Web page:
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July 18, 2019

Pasture-clearing Fires now Prohibited in Mato Grosso until Sep. 15th

Author: Michael Cordonnier/Soybean & Corn Advisor, Inc.

As the annual dry season takes hold in central Brazil, the risk of fires, both accidental and intentional, increases sharply especially during the months of August and September. In order to minimize the fire potential, the state of Mato Grosso has adopted laws against the use of fire in agricultural areas during the critical dry months.

The annual prohibition on fires in the rural areas of Mato Grosso started on July 15th and it will remain in place until September 15th. The use of fire to burn off dry pasture grass or to clean agricultural areas during this period is prohibited and considered a crime punishable by fines of R$ 1,000 per hectare for pastures and agricultural land (approximately $106 per acre) and R$ 75,000 per hectare for preservation areas (approximately $8,000 per acre). Convictions can also result in a prison sentence from six months up to four years.

The Cattle Ranchers Association of Mato Grosso (Acrimat) is advising members to pick up a copy of their Producer's Guide to Preventing and Combating Fires. The guide instructs cattle ranches on how to prevent accidental fires, the construction and maintenance of fire breaks, how to reduce the amount of combustible materials, the best way to make water available through the use of cisterns and how to transport the water in case of fires, how to safely conduct controlled fires, and generally how to protect your property from fires.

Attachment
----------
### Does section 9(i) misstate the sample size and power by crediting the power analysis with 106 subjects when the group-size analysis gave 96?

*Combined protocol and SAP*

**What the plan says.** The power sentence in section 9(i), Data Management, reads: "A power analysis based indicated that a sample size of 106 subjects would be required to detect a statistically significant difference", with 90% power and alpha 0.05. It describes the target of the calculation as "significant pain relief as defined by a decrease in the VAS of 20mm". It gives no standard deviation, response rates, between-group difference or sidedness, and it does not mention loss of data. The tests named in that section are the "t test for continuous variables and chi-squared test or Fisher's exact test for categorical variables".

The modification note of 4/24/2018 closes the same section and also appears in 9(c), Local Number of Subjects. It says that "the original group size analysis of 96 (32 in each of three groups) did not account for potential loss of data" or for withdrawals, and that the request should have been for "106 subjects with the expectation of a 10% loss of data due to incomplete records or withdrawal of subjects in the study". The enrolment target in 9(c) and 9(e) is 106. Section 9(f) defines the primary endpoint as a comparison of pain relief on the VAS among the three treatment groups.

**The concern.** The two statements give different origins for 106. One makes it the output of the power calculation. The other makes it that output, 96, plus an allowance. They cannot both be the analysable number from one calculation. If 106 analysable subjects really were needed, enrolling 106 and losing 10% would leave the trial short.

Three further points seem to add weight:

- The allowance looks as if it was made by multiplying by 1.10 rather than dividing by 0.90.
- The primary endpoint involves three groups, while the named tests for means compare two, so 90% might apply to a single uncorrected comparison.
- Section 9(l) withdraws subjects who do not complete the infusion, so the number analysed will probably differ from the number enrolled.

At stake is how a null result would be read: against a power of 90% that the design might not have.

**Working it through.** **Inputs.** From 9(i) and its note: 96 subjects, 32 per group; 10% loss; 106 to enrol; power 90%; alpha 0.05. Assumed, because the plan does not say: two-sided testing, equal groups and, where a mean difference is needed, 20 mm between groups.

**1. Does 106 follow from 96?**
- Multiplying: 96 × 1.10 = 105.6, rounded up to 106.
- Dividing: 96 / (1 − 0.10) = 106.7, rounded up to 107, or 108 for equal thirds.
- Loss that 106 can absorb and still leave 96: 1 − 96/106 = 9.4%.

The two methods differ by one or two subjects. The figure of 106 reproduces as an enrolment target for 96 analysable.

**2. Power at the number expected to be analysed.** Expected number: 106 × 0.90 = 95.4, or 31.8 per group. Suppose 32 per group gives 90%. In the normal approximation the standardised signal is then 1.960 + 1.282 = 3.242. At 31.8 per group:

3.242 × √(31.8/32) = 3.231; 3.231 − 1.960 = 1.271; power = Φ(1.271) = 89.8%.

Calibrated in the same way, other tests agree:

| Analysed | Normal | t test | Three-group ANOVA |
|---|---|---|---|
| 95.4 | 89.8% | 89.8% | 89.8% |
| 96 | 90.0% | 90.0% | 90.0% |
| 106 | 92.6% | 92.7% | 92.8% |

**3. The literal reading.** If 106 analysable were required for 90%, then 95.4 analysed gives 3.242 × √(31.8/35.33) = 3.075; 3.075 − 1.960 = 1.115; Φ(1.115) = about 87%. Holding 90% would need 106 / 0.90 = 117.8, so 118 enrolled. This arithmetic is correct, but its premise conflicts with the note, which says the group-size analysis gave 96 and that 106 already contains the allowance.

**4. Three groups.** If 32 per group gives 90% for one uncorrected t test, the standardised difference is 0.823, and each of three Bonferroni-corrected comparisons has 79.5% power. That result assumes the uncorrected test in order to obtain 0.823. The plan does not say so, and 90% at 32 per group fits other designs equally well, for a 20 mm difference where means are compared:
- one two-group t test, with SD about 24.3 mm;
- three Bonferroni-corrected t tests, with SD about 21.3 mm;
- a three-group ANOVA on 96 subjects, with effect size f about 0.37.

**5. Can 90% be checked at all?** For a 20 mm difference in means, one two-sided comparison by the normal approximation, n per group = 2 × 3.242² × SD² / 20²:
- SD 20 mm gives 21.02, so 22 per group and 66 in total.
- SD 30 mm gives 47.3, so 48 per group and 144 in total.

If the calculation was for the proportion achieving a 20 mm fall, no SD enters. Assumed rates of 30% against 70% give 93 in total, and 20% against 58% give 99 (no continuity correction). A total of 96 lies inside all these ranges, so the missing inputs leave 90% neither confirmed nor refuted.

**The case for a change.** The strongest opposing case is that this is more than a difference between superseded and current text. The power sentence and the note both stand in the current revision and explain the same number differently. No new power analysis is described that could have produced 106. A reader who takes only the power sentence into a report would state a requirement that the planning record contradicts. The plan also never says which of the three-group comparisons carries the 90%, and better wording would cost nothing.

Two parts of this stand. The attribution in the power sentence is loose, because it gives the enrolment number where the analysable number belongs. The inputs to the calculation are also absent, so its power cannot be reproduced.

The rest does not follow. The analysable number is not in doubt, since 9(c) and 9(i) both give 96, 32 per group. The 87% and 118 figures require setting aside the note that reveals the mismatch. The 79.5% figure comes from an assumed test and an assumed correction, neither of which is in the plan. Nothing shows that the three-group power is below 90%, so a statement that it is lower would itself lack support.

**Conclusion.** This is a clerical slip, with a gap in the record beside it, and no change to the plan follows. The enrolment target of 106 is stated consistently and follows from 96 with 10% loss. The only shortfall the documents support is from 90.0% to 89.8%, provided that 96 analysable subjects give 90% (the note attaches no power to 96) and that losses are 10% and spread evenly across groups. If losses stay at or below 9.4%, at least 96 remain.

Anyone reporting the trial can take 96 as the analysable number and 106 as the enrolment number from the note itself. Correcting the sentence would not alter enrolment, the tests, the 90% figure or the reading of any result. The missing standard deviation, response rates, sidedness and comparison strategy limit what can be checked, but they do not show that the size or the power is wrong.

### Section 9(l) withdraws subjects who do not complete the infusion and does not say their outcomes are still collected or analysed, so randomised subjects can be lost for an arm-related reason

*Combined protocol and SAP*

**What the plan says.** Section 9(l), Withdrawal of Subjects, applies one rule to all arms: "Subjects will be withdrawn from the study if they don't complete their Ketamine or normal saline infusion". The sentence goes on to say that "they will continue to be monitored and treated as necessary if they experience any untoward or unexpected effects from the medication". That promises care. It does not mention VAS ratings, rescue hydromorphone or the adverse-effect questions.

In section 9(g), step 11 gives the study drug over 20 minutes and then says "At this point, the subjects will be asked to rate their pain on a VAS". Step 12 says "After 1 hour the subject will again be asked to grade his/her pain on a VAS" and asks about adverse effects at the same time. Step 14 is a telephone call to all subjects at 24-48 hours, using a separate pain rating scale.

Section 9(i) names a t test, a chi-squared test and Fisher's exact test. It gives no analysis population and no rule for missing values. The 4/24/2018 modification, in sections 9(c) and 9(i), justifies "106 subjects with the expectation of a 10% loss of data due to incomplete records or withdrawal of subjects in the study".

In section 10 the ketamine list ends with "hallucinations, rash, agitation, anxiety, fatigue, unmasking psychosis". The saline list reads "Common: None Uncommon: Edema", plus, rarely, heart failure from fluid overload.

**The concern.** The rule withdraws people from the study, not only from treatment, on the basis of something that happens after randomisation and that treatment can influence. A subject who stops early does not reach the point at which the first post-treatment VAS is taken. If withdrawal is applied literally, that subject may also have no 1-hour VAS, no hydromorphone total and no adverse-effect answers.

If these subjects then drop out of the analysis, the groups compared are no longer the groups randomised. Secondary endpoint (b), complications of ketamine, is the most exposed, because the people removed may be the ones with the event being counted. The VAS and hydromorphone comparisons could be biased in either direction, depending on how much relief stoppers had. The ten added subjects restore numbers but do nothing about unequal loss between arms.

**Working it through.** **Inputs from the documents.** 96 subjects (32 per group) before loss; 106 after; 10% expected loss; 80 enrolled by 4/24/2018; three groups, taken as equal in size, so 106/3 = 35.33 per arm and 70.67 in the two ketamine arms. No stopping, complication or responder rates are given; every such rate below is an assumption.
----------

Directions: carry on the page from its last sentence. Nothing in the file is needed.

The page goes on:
Common types of pasture grass in Mato Grosso can grow very tall during the rainy season resulting in huge amounts of dry vegetation during the dry season. In years past, fire was commonly used to burn off the dry pasture grass as a way to promote new green shoots of grass for the cattle. Those types of pasture-clearing fires are now prohibited during the dry season due to environmental and health concerns of the local population.

Fires are now also prohibited in the vast majority of Brazil's sugarcane fields. In preparation for harvest, fire was traditionally used to burn off the dry leaves in order to facilitate the cutting of the sugarcane by hand. With fires now prohibited, the vast majority of Brazil's sugarcane is harvested mechanically, which eliminated the need to burn off the dry leaves.

In Brazil's urban areas, the use of fire is prohibited during the entire year. To report fires in urban areas, residents are urged to call the local Fire Department or the Environmental Secretary for the municipality. In rural areas, residents can call the State Environmental Secretary (Sema).